Sunday, 9 October 2011

Living the Metaphor

My favourite view in Amsterdam, the Groenburgwal
When my son Daniel was stillborn in February 1998, someone sent me the following piece:

When you're going to have a baby, it's like planning a fabulous vacation trip - to Italy. You buy a bunch of guide books and make your wonderful plans. The Coliseum. The Michelangelo David. The gondolas in Venice. You may learn some handy phrases in Italian. It's all very exciting.

After months of eager anticipation, the day finally arrives. You pack your bags and off you go. Several hours later, the plane lands. The stewardess comes in and says, "Welcome to Holland."
"Holland?!?" you say. "What do you mean Holland?? I signed up for Italy! I'm supposed to be in Italy. All my life I've dreamed of going to Italy."
But there's been a change in the flight plan. They've landed in Holland and there you must stay.
The important thing is that they haven't taken you to a horrible, disgusting, filthy place, full of pestilence, famine and disease. It's just a different place.
So you must go out and buy new guide books. And you must learn a whole new language. And you will meet a whole new group of people you would never have met.
It’s just a different place. It's slower-paced than Italy, less flashy than Italy. But after you've been there for a while and you catch your breath, you look around.... and you begin to notice that Holland has windmills....and Holland has tulips. Holland even has Rembrandts.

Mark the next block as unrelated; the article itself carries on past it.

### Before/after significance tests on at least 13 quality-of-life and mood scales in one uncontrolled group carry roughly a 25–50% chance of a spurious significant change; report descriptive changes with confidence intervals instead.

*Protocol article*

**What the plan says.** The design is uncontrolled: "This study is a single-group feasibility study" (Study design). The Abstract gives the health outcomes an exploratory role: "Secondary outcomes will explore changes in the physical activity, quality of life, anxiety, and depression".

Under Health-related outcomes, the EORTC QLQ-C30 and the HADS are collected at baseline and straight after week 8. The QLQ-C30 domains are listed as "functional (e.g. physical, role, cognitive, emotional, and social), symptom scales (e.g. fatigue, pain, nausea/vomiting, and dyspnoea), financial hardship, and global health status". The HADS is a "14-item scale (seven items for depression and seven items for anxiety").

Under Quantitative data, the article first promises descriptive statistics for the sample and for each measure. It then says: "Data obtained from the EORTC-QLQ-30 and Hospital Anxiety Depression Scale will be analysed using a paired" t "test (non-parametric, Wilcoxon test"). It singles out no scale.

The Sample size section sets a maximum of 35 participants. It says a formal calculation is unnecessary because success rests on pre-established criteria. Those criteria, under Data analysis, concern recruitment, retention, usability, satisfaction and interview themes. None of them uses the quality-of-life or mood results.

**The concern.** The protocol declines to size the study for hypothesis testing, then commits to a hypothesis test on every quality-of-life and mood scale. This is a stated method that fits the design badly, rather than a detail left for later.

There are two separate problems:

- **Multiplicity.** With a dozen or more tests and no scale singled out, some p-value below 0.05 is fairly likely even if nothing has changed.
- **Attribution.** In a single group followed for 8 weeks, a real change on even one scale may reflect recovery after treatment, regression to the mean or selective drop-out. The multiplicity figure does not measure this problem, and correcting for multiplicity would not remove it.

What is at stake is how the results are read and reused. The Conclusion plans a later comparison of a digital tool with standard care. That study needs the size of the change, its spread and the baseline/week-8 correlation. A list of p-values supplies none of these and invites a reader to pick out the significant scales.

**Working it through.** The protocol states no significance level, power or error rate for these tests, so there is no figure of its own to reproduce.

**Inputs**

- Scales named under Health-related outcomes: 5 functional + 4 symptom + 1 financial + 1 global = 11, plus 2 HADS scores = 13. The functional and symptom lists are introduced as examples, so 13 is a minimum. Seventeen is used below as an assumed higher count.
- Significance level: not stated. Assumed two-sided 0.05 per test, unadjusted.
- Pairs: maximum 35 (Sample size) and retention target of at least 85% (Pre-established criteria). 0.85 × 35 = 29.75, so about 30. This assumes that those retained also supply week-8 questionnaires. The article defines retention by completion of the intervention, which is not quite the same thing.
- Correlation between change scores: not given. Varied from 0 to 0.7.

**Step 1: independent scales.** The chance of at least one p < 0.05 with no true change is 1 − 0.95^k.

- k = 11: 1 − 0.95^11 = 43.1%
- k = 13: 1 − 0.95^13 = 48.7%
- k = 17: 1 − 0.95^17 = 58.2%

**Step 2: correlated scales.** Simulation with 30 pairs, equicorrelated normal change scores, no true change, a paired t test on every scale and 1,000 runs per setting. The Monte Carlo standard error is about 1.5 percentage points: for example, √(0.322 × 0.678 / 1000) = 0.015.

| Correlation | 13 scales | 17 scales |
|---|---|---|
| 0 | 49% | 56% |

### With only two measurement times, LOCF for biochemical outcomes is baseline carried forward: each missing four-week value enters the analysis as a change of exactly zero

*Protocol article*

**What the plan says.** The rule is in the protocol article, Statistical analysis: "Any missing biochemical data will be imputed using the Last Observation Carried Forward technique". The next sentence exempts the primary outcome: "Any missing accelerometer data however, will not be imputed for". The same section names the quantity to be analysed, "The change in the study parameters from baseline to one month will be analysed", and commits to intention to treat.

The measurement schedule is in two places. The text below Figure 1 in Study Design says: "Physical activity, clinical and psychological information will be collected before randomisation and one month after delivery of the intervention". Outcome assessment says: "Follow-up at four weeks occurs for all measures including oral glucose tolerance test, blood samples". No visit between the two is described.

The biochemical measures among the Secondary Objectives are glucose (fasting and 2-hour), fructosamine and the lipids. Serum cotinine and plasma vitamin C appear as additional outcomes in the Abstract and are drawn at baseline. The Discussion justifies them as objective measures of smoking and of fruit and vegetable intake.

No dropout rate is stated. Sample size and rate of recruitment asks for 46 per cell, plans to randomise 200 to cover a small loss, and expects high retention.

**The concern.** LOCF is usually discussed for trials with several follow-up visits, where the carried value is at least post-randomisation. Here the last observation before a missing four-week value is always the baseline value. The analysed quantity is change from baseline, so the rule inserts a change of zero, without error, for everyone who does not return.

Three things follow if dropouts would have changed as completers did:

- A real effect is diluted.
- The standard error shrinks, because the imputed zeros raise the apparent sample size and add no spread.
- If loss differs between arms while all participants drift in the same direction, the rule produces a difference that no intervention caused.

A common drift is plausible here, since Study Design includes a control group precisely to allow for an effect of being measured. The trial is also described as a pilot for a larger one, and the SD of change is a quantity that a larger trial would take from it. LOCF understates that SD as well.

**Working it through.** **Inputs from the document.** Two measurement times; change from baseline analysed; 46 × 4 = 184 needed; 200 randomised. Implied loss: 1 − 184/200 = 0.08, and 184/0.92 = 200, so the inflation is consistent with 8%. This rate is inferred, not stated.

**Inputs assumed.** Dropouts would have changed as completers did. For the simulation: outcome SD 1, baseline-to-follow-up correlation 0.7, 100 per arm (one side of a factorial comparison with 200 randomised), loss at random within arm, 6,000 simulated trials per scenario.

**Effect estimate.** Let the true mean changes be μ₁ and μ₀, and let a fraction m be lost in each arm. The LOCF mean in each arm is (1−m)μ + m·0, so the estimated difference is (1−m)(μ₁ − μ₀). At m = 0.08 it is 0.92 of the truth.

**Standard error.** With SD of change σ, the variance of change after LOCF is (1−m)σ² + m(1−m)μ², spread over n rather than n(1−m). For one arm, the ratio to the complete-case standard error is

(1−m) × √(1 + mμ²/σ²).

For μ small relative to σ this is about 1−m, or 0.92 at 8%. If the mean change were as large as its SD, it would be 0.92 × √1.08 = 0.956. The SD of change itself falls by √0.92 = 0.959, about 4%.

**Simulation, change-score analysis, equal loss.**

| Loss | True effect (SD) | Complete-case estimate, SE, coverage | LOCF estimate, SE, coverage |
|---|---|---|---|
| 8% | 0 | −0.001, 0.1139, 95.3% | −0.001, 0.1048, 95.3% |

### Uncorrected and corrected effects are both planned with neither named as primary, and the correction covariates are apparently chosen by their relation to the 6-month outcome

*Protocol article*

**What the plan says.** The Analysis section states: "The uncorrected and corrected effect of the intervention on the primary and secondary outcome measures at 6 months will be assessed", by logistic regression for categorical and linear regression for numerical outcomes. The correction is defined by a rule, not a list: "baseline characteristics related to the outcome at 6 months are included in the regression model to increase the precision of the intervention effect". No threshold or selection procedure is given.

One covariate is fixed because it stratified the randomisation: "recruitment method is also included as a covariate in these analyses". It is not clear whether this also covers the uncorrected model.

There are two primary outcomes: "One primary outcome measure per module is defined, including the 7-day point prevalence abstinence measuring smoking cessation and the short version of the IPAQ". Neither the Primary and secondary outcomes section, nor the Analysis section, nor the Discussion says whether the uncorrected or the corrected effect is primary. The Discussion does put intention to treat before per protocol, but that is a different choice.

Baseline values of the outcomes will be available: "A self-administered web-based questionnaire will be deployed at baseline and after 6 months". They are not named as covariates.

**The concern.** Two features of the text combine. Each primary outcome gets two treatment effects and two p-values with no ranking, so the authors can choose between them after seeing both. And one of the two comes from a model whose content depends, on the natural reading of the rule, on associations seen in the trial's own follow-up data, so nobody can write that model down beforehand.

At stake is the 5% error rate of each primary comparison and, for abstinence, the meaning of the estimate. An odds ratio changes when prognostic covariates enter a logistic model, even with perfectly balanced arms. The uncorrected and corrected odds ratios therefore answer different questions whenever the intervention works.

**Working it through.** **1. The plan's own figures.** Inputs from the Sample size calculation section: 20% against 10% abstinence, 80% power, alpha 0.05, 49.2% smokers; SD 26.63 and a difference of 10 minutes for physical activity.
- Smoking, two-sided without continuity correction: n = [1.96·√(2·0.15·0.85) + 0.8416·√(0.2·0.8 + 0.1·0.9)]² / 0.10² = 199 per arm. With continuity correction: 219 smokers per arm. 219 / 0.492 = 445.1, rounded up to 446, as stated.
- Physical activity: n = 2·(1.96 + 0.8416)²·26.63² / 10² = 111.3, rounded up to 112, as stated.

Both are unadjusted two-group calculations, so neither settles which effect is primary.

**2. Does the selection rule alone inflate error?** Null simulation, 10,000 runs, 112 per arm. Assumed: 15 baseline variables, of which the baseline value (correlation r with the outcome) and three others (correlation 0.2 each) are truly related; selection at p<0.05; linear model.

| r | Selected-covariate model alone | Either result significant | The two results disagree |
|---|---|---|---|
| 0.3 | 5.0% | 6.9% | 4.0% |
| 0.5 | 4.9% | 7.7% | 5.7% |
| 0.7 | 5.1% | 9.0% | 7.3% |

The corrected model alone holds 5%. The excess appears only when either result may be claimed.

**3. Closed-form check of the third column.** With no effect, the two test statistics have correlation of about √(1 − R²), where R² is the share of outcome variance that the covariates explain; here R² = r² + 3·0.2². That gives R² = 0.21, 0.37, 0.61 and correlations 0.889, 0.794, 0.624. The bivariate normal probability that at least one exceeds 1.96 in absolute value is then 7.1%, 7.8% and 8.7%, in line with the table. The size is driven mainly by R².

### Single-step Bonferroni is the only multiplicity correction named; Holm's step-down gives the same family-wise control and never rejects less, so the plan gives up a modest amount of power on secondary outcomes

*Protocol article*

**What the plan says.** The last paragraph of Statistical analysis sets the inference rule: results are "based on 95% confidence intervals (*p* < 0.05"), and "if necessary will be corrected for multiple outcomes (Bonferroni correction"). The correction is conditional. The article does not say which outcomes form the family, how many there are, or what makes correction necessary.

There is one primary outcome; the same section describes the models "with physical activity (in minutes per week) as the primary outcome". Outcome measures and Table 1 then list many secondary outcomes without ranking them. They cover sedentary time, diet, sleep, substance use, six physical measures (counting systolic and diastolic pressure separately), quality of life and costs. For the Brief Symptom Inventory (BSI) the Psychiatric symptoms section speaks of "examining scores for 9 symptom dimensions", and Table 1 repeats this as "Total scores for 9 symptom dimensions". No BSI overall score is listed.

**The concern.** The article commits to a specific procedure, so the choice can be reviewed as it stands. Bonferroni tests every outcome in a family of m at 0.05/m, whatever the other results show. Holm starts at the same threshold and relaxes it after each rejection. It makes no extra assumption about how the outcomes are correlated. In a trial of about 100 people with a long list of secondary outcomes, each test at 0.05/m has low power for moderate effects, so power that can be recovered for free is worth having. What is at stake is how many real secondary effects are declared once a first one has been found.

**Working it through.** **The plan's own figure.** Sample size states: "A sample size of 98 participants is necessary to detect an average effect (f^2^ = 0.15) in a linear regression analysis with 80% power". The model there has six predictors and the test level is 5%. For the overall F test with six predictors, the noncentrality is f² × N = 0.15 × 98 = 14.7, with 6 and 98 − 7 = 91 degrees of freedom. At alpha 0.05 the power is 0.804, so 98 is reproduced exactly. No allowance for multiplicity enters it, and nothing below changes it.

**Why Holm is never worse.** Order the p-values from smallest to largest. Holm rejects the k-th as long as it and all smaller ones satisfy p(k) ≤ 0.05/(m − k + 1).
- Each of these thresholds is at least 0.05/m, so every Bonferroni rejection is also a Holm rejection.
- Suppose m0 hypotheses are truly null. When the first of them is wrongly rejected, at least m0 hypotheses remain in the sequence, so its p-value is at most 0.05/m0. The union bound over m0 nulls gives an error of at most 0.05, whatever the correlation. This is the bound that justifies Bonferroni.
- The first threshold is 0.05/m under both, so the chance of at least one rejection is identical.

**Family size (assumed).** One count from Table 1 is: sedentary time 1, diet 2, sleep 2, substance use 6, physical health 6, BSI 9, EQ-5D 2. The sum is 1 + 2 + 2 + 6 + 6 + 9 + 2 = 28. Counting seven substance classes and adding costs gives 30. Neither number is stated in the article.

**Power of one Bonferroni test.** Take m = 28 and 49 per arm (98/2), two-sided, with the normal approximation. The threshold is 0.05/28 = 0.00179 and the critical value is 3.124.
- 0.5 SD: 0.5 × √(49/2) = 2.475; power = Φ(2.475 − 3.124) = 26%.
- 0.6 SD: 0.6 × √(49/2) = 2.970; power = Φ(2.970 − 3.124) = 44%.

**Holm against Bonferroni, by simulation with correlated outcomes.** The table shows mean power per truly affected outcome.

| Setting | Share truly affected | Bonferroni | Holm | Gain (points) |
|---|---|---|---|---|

But everyone you know is busy coming and going from Italy... and they're all bragging about what a wonderful time they had there. And for the rest of your life, you will say "Yes, that's where I was supposed to go. That's what I had planned."
And the pain of that will never, ever, ever, ever go away... because the loss of that dream is a very very significant loss.
But... if you spend your life mourning the fact that you didn't get to Italy, you may never be free to enjoy the very special, the very lovely things ... about Holland.

Now, at the time, this piece seemed neither relevant nor helpful, nor especially sensitive. It had, in fact, been written by Emily Perl Kingsley about the experience of bringing up a disabled child, and so it did not seem at all appropriate to us. 'Afghanistan,' I'd growl, whenever I thought of it. 'Or Siberia,. Or Hiroshima just after they'd dropped the bomb. Those would be more suitable metaphors. Not bloody Holland.'

And then -  oh irony! oh coincidence! - just over a year later, we moved. To bloody Holland. And not at all at a time when I wanted to live there, or indeed live anywhere that wasn't my own home among my friends and family and people who spoke my language.

We were there for eight years. It was hard, and I was homesick, and depressed. I envied anyone who lived where they wanted to live. I found it hard to accept that I couldn't have that control over my life.